Poles Apart – an Assembly on The Arctic and Antarctica
Poles Apart – an Assembly on The Arctic and Antarctica has a cast size of 30 and running time around 15-20 mins, this assembly is divided into five main sections:
- Children 1 – 14 deliver facts about the Poles – focusing on the differences between them. There are also facts on how the Antarctic and Arctic get their names; what is sea ice and information on icebergs; human life and what wildlife exists and how it is adapted to surviving the extreme cold.
- Six polar animals
- Scientist’s explanation of global warming
- Five explorers – conflicts arising from race to be first to the Poles
- Jokes – as delivered by Wacky Scientists 1,2 and 3
In addition to the Assembly, there is a free Poles Apart ‘Life at the Poles’ script taken from ‘Our Planet’ Assembly plus six additional Fact Files on the six polar animals featured.
Poles Apart Sample Text:
Narrator: So, take a deep breath
(Scientist draws his breath in deeply)
Narrator: And tell us, as calmly as you can, about this global warming. Should we really be spending so much time worrying about all this … all this .. ice?
Scientist: Oh yes. We certainly should! This sea ice you’ve been talking about has a huge influence on our world climate. It’s bright surface reflects sunlight back into space which is why it stays so cold at the Poles. But if temperatures continue to rise, more melting of sea ice will take place
(Scientist gasps for breath as he becomes increasingly agitated)
so there will be fewer bright surfaces to reflect the sun’s rays, so the earth will get warmer, more ice will melt, sea levels will rise,
(Scientist collapses, gasping)
Are you getting the picture?
Narrator: Yes, yes. What did I say about keeping calm? At times of crisis, one should always keep calm. You could perhaps learn a thing or two from these gents
(Scientist stands to the side and watches as the explorers take to the stage)
(Enter explorers: Amundsen, carrying flag ‘First to the South Pole’, followed by Scott and Shackleton; Scott tries to push past Amundsen, to get on first)
Amundsen: Hey! Hey! What’s the hurry, Scott? You still trying to beat me to first place? ‘Fraid you missed last time – by over a month!
Scott: Huh! More like your dogs beat me!
(Amundsen and Scott squaring up for a fight)
Music 3 Who let the dogs out – The Baha Men
Narrator: Gentlemen! Gentlemen! Please! This really is no way for two top-class explorers to behave!
Amundsen: He started it!
Scott: Exactly! So why didn’t you do the admirable thing and let me finish it?
Amundsen: (In exasperation) Are you now saying I was responsible for the deaths of you and your men?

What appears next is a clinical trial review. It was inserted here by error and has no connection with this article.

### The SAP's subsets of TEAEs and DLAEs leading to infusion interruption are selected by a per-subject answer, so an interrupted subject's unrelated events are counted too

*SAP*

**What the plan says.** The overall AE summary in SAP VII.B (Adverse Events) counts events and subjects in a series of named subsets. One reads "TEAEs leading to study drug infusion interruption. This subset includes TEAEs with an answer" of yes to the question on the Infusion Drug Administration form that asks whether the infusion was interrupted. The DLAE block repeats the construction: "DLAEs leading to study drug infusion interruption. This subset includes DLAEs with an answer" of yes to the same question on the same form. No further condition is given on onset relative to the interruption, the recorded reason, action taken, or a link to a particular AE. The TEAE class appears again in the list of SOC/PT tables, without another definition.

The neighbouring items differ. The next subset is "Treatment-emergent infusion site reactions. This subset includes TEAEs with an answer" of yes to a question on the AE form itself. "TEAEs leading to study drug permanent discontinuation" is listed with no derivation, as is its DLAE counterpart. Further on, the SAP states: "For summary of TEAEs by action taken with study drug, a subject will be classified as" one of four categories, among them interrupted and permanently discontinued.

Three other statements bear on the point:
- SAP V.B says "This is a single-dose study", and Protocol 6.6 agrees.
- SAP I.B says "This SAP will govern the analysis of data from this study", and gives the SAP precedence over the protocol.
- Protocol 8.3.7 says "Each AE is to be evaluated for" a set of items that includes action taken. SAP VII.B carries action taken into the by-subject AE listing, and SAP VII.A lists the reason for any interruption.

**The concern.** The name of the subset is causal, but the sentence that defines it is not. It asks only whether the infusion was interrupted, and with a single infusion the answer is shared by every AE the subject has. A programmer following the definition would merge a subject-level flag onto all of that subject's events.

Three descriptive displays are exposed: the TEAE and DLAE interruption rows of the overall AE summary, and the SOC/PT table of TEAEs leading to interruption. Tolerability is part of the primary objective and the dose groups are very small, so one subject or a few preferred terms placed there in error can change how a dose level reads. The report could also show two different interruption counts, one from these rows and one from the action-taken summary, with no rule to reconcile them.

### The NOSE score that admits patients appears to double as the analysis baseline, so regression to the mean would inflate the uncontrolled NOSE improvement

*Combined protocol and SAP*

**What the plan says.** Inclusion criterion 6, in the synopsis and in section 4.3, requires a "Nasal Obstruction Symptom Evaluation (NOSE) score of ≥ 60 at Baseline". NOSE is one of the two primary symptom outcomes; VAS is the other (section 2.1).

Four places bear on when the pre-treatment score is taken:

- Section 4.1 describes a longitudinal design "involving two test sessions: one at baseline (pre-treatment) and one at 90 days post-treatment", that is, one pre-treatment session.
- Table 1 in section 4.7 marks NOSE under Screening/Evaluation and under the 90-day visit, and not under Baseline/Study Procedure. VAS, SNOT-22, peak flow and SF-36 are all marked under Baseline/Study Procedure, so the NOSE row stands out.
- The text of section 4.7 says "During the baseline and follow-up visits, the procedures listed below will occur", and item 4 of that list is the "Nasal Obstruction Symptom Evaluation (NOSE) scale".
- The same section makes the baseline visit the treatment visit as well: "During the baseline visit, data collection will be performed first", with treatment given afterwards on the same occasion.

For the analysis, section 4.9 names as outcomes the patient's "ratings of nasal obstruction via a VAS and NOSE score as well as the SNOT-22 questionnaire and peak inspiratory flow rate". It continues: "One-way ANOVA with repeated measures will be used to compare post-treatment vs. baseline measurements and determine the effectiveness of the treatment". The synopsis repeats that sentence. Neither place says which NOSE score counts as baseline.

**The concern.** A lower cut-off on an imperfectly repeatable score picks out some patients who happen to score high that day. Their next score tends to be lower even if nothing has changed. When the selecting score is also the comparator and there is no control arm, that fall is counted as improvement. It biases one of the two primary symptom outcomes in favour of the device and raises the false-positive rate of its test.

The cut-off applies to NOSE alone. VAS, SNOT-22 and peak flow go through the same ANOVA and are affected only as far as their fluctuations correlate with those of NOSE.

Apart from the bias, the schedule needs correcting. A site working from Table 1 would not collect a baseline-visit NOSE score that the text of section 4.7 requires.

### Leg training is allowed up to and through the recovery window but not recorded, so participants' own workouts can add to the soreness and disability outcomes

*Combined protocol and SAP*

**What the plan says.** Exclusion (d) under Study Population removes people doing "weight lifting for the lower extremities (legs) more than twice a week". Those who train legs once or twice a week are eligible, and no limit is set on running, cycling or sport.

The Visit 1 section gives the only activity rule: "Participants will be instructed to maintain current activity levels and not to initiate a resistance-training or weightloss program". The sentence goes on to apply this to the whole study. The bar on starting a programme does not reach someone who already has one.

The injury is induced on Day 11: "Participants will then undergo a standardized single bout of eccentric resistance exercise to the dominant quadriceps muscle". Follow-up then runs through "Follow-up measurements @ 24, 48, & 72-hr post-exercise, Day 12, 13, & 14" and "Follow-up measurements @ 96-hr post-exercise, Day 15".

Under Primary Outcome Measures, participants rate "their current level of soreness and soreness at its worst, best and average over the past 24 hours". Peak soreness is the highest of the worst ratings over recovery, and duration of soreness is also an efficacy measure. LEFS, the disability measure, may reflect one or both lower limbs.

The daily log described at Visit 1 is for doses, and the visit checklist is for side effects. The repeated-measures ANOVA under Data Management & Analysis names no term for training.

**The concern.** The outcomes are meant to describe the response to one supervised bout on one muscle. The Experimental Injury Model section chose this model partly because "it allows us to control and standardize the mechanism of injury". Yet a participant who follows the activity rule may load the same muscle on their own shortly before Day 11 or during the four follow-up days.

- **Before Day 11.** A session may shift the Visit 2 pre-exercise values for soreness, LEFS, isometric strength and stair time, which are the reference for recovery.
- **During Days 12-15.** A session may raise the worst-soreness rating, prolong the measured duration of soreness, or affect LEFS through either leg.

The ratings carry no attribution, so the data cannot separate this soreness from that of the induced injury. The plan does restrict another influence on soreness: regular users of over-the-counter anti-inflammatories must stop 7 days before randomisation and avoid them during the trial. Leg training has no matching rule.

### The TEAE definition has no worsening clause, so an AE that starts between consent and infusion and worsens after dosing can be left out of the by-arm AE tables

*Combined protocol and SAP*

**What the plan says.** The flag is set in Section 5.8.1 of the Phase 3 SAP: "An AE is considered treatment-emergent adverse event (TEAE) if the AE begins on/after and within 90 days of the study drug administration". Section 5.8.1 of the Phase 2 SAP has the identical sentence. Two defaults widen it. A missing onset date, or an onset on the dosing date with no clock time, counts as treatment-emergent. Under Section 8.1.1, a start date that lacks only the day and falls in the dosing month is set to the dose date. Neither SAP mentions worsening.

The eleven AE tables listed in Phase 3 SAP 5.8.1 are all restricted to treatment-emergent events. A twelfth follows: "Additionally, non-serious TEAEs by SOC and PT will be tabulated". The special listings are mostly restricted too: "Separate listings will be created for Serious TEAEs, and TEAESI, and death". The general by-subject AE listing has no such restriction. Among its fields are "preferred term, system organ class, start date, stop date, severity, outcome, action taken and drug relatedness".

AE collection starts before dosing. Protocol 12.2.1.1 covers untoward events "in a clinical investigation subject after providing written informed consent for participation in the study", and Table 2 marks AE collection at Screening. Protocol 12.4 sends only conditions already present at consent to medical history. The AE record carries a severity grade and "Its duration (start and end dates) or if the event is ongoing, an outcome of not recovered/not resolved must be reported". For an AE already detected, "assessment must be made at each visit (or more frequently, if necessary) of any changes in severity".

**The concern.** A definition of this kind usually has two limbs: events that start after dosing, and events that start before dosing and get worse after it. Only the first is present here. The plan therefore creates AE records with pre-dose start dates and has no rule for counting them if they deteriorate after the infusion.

Scott: Of course not! But it would have been some comfort to us, perishing on our return journey from the South Pole, had we been the first to reach it.
Shackleton: But maybe the fault lay in your obstinate use of men – man-hauling – instead of dogs?
Music 3: Who Let the Dogs Out – Baha Men (quick burst)
Scott: Oh please, don’t start that again! Yes, it was my decision to use manpower instead of dog-power
Shackleton: And those poor ponies! What made you think they could survive that extreme cold?
Scott: OK, OK, Mr. Shackleton. And may I remind you that at least my second expedition reached the South Pole – which is more than can be said for yours!
Shackleton: Ah, you may mock! But at least I didn’t lose all my men in the process!
Scott: (Brusquely) My men died a hero’s death.
Shackleton: And you think they’d thank you for that?
Narrator: Gentlemen! Gentlemen! You were all heroes – to have taken on such a challenge! Let’s now hear about the conquest of the North Pole! Let us meet the great American explorer Robert Edwin Peary, and the great British explorer , Sir Walter William ‘Wally’ Herbert!
(Enter Robert Peary and Wally Herbert – both carrying ‘First to the North Pole’ flags and jostling each other for first place)
Narrator: (Holding his head) Oh please don’t tell me we’re in for another argument!
Peary: I was the first to the North Pole!
Herbert: No you weren’t! I was!
Please note: The script is available in word document format on the purchase of Performing Rights Certificate. The scripts remain free of performance rights for staging in the classroom but as an assembly, in front of a non-paying audience, you need to buy a single Performance Rights Certificate to cover you for the play you are purchasing.